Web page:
Based on the established research in this chapter, we know that our brain has a tendency to see faces and is constantly on the lookout for threats. In order for us to quickly realise danger where danger is present, a thorough and conscious evaluation of a situation simply isn't going to give us the evolutionary edge to survive (Larson, Aronoff & Steuer, 2012). In other words, in order to maximise how quickly we can react to threats, the processing of threat detection must be a deeply ingrained mechanism that can work from minimal stimulation (Larson, Aronoff & Steuer, 2012). Based on this hypothesis, research has found that simply geometric properties may be the elemental stimulus that activates this deeply ingrained mechanism (Larson, Aronoff, Steuer, 2012).
Bassili (1978) studied the facial geometric patterns of emotions by applying luminescent dots on participants faces and asked them to assume happy and angry faces. When the lights were turned off, it was observed that the burst of dots in the happy expression expanded outward into a rounded pattern, whereas the angry expression made the dots go downward and inward to form a V-shaped figure. This study helped form the basis of Larson, Aronoff, Sarinopoulos and Zhu's (2009) study on geometric shapes and the emotional reactions elicited by such. They found that a simple negative triangle, completely stripped of contextual and affective cues, and presented in a stand alone fashion, would recruit the amygdala and related neural circuitry significantly more than a normal triangle (Larson, Aronoff, Sarinopoulos & Zhu, 2009). This research compliments aforementioned theories and research on innate mechanisms that allow the rapid detection of threat using as little cognitive processing as possible.
As previously mentioned, and exemplified in the Bassili (1978) study, anger and threat facial expressions naturally shape into V-figures and happy emotions express more rounded and soft features (Larson, Aronoff, Sarinopoulos & Zhu, 2009). Much like the "scary triangles", the warm emotions elicited by circles are also theorised to have an evolutionary basis. This preference for roundness is believed to stem from the shape of a baby's face - and as such, rounded geometric features aid in the inducement of attachment and bonding (Larson, Aronoff & Steuer, 2012). It is easy to see why such a connection is made as much of a baby's facial features are curvilinear or round; a large head, round face, and large eyes and pupils. Indeed, Hildebrandt and Fitzgerald (1979) found significant correlations between the amount of preference shown by an adult to infants with prominent rounded features.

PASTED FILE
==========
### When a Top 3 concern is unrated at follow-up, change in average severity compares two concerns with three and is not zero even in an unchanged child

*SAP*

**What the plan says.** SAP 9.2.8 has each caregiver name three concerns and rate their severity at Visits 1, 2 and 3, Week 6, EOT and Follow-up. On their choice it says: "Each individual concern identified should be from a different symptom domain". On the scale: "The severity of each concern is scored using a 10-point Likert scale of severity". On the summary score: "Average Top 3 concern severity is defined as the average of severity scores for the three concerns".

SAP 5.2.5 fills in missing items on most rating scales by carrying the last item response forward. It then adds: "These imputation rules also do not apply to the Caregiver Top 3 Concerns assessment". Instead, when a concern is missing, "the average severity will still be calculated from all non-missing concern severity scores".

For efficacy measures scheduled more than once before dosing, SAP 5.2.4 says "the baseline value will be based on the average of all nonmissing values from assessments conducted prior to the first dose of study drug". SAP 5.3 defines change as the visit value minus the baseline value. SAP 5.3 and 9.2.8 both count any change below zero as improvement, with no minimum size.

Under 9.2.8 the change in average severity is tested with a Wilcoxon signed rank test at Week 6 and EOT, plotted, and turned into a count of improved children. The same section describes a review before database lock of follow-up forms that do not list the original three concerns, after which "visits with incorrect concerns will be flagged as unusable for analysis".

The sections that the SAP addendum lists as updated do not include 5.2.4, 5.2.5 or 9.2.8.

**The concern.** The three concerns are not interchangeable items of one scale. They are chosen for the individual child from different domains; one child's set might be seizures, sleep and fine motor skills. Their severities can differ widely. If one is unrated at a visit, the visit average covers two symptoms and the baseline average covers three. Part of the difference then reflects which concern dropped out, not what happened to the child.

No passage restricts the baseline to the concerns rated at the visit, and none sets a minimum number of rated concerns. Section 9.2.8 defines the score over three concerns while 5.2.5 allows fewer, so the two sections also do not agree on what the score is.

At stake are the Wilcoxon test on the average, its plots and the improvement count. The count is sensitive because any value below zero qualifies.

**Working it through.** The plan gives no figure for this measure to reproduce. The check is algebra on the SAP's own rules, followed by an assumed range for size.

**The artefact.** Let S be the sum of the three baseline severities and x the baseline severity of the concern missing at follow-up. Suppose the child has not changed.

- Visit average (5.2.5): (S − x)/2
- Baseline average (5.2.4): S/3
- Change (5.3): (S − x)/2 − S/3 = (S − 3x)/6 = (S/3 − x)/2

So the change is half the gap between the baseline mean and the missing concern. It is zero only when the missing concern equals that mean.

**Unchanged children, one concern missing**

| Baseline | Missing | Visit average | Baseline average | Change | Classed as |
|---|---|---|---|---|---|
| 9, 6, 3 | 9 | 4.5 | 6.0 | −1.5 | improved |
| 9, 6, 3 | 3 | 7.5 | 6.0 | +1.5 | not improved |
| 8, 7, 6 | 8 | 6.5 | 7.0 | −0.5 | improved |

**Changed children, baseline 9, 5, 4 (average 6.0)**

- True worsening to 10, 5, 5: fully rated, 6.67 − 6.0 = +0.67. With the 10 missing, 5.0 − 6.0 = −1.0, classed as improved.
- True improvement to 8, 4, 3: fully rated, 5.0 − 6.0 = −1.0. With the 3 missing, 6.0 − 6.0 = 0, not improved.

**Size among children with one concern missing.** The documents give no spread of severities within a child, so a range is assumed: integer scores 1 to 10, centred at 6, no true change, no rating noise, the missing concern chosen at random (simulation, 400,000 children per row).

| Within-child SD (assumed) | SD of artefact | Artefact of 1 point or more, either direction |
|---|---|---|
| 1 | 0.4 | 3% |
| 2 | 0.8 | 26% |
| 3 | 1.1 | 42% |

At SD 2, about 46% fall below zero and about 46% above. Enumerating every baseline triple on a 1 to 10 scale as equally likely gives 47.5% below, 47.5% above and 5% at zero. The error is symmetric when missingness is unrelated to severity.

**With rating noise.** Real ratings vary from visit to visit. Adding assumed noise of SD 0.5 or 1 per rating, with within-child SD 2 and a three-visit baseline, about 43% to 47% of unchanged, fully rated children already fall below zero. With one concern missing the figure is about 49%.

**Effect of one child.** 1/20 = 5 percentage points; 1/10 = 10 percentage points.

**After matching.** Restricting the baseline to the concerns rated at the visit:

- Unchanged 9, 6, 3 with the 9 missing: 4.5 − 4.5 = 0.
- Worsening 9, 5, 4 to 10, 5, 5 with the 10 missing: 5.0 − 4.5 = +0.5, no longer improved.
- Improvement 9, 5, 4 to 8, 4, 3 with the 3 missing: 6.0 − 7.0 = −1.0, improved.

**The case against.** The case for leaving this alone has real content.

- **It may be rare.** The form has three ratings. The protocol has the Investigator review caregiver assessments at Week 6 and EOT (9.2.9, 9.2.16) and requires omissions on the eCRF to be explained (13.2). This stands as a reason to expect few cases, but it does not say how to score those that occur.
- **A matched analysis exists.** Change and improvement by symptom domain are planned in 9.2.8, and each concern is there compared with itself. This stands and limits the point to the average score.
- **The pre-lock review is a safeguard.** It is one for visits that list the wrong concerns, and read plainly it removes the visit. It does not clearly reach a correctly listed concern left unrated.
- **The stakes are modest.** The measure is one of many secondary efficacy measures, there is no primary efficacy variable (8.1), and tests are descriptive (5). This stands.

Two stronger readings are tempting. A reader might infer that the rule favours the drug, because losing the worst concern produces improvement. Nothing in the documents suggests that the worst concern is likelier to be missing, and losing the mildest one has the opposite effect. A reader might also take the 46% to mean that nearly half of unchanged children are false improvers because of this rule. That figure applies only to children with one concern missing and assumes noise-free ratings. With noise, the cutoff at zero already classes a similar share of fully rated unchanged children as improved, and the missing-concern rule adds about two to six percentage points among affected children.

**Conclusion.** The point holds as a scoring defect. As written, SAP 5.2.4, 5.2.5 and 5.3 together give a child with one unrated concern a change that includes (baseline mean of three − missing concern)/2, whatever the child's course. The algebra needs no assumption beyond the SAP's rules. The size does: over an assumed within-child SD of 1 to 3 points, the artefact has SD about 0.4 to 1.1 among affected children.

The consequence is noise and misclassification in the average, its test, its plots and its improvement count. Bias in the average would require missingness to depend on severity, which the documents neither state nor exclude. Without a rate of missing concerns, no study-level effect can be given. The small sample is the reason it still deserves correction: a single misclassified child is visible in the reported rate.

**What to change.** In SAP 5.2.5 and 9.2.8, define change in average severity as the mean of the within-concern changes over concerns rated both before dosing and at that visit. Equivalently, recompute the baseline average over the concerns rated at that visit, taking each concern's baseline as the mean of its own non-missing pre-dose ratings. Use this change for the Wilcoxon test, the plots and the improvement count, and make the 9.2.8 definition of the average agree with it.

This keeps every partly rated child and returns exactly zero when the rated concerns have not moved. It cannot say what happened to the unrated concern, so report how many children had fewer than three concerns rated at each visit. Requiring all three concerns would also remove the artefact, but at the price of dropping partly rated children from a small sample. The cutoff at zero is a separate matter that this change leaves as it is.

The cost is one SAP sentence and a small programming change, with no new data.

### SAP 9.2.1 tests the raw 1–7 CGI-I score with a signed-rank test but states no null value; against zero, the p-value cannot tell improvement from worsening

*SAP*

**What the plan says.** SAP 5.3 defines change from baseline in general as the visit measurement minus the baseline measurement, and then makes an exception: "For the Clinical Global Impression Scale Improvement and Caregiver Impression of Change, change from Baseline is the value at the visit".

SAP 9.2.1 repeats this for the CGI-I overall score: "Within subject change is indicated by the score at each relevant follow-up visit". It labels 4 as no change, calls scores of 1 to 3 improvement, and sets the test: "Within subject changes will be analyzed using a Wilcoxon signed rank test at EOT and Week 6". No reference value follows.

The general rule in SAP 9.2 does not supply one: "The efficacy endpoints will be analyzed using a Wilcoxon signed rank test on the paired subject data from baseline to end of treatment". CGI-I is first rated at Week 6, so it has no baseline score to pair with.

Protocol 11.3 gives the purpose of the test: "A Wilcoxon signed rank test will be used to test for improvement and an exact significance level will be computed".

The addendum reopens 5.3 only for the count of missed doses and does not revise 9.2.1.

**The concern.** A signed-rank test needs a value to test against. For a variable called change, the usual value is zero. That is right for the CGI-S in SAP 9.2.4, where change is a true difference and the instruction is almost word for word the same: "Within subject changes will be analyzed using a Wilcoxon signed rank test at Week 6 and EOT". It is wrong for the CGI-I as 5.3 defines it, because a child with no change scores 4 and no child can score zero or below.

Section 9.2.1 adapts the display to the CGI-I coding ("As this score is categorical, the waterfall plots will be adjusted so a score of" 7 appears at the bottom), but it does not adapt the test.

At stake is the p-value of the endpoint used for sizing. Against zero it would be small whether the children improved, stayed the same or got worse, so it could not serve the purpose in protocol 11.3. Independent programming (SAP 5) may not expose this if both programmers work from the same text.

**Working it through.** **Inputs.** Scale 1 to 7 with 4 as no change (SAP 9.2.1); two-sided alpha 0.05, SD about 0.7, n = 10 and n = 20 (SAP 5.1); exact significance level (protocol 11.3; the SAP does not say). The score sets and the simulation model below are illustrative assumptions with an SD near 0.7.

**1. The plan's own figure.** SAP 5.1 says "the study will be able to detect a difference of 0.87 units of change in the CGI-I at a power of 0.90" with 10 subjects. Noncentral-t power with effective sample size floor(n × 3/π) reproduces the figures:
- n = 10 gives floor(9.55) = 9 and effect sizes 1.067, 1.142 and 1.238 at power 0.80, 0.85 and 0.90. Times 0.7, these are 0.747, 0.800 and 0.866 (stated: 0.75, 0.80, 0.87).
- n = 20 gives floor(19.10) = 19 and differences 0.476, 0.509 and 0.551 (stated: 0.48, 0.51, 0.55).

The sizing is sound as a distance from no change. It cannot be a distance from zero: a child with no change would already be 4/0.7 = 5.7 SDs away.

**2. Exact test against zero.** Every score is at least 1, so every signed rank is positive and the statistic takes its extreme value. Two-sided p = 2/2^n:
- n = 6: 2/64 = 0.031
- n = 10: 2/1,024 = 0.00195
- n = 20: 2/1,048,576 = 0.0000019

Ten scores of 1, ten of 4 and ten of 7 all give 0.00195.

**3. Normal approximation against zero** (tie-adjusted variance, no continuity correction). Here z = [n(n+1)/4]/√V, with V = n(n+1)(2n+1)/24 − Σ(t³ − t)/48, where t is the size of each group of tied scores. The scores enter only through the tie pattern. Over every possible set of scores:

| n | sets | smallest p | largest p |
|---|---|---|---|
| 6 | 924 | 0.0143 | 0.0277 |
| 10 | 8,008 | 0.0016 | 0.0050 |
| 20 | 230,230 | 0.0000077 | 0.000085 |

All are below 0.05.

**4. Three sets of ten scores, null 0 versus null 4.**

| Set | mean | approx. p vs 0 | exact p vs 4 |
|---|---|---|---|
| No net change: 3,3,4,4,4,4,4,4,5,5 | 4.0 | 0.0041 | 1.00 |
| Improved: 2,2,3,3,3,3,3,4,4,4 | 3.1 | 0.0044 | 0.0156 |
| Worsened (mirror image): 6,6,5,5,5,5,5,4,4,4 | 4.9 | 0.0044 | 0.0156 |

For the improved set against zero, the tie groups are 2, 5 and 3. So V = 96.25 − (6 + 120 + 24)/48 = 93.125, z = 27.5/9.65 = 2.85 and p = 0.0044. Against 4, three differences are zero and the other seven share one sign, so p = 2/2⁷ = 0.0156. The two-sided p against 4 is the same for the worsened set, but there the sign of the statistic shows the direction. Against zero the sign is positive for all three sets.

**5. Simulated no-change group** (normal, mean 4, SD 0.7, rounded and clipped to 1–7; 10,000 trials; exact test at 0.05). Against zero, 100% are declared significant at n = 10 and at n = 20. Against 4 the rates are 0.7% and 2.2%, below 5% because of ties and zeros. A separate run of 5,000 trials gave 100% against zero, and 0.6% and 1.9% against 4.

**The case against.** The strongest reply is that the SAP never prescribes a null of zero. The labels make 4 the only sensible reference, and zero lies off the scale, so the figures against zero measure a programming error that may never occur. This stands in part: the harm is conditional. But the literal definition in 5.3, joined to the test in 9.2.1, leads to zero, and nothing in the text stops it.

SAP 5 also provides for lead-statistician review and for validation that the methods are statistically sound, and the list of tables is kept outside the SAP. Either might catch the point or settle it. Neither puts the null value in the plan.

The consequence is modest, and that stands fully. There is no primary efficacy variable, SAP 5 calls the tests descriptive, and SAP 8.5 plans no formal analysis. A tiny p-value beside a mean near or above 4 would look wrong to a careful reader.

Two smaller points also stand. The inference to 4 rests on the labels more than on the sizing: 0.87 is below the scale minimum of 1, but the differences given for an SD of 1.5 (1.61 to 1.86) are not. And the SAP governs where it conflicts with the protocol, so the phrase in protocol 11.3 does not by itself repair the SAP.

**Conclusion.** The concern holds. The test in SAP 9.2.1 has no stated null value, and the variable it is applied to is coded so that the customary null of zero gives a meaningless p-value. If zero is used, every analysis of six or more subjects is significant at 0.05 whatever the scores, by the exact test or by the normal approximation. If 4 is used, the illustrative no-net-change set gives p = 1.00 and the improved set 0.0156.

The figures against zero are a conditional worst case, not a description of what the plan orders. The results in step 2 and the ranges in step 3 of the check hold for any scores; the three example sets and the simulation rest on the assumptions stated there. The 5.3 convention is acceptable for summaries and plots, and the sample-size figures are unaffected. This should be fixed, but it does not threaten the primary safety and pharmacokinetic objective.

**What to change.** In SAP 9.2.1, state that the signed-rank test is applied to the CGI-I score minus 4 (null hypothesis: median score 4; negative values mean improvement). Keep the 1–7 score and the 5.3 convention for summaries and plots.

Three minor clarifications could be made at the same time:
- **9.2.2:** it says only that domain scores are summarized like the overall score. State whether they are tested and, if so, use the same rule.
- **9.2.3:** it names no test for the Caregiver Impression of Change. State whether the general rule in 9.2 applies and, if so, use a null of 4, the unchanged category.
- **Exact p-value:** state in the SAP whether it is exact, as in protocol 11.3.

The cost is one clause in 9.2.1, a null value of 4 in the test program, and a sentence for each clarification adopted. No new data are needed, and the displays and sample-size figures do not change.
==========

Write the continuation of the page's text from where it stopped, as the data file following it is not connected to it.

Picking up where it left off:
Shapes features in general[edit | edit source]
There is a substantial amount of literature pertaining to the preference of simple, rounded shapes over complex sharp and angular ones (Bar & Neta, 2006, 645; Larson, Aronoff & Steuer, 2012). Bar and Neta (2006) found that curved contours repeatedly led to the inducement of positive emotions, whereas acute changes in contours led to a negative bias. It was postulated that this negative bias for sharp angles occurred due to a feeling of threat (Bar & Neta, 2006). Although the study by Larson, Aronoff, Sarinopoulos and Zhu (2009) gives us good evidence and information on the underlying mechanisms of fear and how this relates back to negative triangles, and similar explanations of positive emotions and roundness are explained by Larson, Aronoff and Steuer (2012), a study by Lu, Suryanarayan, Adams, Li, Newman and Wang (2012） explores a variety of other shape features and the emotional content inherent to them within a simply dichotomy of roundness and angularity. Lu et al. (2012) constructed a dimensional representation of emotions along three axes; valence, arousal and dominance. Valence represents the positive or negative aspect of human emotion - happiness and sadness being common emotions along this axis, arousal is the physiological reactivity to stimuli, or level of excitation, and finally dominance represents the controlling nature of the emotion - anger being more controlling than fear, for example (Lu et al., 2012). The dimensional approach to emotion allows for the possible inducement of multiple emotions aroused by a single image (Lu et al., 2012). Contrary to a categorical approach, this is more in line with research in neuroscience suggesting an inter-correlated nature of emotional processing (Lindquist, Wager, Kober, Bliss-Moreau & Barrett, 2011). Table 1 shows which shape features were significant to which emotional responses. The key word here is significant - not positively or negatively correlated to. Therefore the precise relationship between the two is still somewhat unknown.